Europe is in a very public way taking another step to try and outdo Japan as the most dysfunctional global economy. Lead by Monsieur Jean Claude Trichet, the European Central Bank head, scorned quantitative easing, thinking that their socialized economies were above succumbing to deflation. In my personal opinion, if they had opened the QE spigot a year ago the PIIGS (Portugal, Italy, Ireland, Greece and Spain) would be funded to some extent, partially invisibly to the rest of the world. The current situation indicates a lack of confidence that leads to contagious meltdown the same way the subprime mortgage meltdown caused banking failures. Here we have the sovereign debt version and another credit crunch, this time in Europe that feeds back to us as LIBOR rates rise.
S&P and Moody’s add fuel to the fire by downgrading countries that the markets already knew should have been downgraded. The traders go into a feeding frenzy as they know everyone will jump on board going in the same direction. They can make an easy buck by following the herd of sheep under the shepherdship of the momentum enabled by the said rating agencies.
Let’s get down to the facts and the potential result. The big question is whether the euro will survive followed by who will pay the bill and how much is going to be needed.
|| France $75B, Germany $45B , Britain $15B, Portugal $9.7B, Ireland $8.5B, Italy $6.9B
|| Spain $86B, Germany $47B, France $45B Britain $24B, Italy $6.7B, Ireland $5.4B
|| Britain $ 188B, Germany $184 B, France $60B, Portugal $22B, Italy $18B, Spain $16B
|| Germany $238B, France $220B and Britain $114B, Italy $31B, Ireland $30B, Portugal $28B
|| France $511B, Germany $190B, Britain $77B, Spain $47B, Ireland $46B, Portugal $5.2B
Source: Bank for International Settlement
Data as of December 31, 2009
Who Pays the Bills?
The European Package of EUR 750B has 15 countries contributing EUR 440B. The other big piece, EUR 250B, will come from the International Monetary Fund (IMF) and the remaining EUR 60B will come from other European funds already allocated to this debt.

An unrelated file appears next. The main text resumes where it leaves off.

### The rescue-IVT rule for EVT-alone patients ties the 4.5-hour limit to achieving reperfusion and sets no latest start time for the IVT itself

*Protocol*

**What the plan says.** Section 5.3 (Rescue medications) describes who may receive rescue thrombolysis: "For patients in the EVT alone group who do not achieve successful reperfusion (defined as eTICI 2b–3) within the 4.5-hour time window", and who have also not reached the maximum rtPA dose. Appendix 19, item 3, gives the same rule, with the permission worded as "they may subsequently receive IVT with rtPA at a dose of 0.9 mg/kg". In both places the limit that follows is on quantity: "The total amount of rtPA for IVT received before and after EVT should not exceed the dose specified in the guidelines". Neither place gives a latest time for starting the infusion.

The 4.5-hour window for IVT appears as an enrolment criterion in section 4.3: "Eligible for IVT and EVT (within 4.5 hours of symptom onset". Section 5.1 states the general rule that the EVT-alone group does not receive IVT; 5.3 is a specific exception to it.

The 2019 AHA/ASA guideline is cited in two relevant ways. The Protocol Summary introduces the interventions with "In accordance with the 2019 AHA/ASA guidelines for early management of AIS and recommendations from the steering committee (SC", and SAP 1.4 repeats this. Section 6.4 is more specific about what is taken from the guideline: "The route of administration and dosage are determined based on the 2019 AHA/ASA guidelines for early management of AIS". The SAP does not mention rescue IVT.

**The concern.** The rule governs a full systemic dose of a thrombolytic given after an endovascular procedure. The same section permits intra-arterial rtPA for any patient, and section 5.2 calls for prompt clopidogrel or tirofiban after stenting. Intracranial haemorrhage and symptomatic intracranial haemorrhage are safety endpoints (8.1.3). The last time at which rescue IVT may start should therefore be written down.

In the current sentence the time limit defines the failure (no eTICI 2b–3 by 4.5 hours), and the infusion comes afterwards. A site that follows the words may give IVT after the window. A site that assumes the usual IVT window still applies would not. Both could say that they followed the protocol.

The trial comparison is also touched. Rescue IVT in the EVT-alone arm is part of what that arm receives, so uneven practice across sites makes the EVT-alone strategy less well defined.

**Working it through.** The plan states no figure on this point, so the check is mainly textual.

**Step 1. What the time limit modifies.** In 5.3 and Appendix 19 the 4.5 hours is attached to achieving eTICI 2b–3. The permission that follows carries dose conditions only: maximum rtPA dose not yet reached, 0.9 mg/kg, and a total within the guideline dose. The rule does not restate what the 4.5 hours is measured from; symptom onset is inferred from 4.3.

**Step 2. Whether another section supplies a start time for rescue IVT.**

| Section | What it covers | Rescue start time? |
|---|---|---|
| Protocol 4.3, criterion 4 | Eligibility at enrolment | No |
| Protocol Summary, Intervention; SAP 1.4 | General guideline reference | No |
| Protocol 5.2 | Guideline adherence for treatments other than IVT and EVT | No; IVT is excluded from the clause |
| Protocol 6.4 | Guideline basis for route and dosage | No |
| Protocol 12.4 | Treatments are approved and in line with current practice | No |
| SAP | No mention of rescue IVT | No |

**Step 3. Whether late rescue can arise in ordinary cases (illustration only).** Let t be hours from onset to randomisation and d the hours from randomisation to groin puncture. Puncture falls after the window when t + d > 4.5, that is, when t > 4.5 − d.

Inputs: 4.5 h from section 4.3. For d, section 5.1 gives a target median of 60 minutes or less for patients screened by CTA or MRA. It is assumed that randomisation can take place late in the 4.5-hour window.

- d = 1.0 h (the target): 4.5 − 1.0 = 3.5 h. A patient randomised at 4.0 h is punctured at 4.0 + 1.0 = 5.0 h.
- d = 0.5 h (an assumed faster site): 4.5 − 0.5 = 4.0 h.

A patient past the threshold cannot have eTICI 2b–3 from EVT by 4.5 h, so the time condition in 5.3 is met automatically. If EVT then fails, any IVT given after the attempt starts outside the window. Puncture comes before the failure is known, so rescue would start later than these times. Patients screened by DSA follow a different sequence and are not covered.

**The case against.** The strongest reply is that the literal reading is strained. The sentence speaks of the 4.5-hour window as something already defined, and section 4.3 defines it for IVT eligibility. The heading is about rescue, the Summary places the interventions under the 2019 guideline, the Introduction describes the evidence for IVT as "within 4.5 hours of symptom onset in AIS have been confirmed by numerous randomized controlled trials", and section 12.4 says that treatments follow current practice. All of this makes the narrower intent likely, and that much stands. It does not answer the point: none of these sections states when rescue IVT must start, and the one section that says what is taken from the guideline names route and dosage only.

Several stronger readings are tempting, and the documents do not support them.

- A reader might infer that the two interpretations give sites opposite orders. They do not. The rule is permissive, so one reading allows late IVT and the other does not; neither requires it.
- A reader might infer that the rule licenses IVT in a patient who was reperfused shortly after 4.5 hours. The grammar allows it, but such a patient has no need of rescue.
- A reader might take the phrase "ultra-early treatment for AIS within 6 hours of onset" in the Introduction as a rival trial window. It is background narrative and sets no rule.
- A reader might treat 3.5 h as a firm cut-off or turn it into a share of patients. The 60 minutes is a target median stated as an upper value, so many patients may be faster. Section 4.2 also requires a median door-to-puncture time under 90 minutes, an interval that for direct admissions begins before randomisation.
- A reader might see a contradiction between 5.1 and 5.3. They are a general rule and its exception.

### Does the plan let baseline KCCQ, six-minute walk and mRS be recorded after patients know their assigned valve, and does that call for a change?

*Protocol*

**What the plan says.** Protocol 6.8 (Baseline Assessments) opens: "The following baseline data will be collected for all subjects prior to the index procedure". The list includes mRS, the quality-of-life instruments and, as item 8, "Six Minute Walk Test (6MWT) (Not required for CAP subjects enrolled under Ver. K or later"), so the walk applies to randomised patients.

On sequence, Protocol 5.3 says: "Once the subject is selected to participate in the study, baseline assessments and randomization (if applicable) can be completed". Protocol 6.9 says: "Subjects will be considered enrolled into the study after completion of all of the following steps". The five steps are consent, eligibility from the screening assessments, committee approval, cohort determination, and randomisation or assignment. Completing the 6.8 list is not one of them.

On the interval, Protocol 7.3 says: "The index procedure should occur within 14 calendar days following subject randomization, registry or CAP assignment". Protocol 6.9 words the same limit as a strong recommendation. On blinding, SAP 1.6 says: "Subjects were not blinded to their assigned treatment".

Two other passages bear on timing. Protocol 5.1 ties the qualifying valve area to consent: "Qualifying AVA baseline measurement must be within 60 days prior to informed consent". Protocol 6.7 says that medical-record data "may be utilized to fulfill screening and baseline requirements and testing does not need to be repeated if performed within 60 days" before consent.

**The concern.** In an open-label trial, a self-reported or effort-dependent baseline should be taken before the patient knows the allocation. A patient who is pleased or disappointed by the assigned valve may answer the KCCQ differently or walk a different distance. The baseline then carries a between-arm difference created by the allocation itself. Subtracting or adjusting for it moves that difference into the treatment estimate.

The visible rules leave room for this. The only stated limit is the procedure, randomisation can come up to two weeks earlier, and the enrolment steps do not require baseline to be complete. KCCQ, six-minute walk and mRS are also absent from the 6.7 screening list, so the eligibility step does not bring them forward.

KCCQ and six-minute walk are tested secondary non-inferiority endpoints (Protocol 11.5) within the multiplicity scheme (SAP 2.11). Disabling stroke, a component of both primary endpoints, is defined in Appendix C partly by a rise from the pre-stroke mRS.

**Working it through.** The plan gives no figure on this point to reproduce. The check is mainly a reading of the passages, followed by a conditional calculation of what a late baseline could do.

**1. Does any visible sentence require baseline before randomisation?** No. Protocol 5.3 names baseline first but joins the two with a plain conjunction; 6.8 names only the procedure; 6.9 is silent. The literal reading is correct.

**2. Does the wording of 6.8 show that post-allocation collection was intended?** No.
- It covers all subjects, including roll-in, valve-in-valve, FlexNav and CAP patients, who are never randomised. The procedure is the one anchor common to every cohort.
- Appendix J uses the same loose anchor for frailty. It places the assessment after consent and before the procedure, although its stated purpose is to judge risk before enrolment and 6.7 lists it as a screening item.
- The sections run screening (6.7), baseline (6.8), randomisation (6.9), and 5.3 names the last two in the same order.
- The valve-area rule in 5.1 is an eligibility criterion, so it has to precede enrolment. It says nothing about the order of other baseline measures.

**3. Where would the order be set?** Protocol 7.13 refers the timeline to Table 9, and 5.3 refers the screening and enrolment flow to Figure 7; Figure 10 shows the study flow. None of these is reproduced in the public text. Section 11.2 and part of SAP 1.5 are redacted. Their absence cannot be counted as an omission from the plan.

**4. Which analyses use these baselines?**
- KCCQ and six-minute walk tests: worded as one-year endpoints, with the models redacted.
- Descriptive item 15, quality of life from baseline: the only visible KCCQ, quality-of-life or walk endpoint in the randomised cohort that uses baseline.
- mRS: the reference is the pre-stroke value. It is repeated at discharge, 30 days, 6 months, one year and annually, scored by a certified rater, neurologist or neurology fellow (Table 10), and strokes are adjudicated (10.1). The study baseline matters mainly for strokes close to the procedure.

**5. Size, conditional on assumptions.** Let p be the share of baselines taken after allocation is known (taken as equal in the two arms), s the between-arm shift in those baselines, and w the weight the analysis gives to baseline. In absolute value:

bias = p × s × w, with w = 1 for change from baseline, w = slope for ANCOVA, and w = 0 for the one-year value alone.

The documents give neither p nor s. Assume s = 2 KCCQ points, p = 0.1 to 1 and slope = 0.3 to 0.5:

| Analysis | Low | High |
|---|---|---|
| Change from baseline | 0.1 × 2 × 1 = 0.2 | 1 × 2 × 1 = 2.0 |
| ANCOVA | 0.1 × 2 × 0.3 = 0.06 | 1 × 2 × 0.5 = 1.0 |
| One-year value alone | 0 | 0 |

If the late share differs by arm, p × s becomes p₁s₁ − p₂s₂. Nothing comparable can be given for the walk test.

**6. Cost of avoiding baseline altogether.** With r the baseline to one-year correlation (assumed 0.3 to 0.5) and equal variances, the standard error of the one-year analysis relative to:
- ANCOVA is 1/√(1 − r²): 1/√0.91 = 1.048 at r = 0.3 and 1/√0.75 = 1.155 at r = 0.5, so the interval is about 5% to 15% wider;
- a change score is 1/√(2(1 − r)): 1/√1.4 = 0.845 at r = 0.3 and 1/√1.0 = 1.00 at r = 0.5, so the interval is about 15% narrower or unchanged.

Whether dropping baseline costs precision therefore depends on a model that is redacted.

The IMF membership ratios also indicate the percentage the member states will pay to the IMF’s fund of “usable resources” that will be used to bail out Europe. Those percentages are: U.S. 17.1%, Japan 6.1%, Germany 6%, France 4.9%, UK 4.9%, China 3.7%, Italy 3.2%, Saudi Arabia 3.2% and another 178 countries make up the other 50.8%.
With that run down it appears that the amount involved in the interconnected loans almost looks like a Ponzi scheme, but it is what it is and that is what Europe has to deal with. The situation, with the talk of contagion for Spain, Portugal, Italy and Ireland, will cause continued uncertainty for the euro.
Markets do not like uncertainty, especially when it is added to by decisions that lower credibility. One such instance was ECB’s Head Trichet’s 180-degree turn on the Greek bailout, when earlier last week he said the ECB would take all kinds of Greek debt as collateral against the bailout. In the past he had said the ECB would only accept rated debt as collateral. In the ECB meeting statement from last Thursday he did stand by his position on quantitative easing, confirming for now the ECB would not go down the road of the Bank of England and the Federal Reserve buying debt from banks to inject liquidity into the system. Over the weekend Trichet and the ECB did a 180 on this policy, saying they would buy both government and private sector debt. He then explained that this was not quantitative easing! I suppose it’s shark fin soup, their credibility must be just about shot.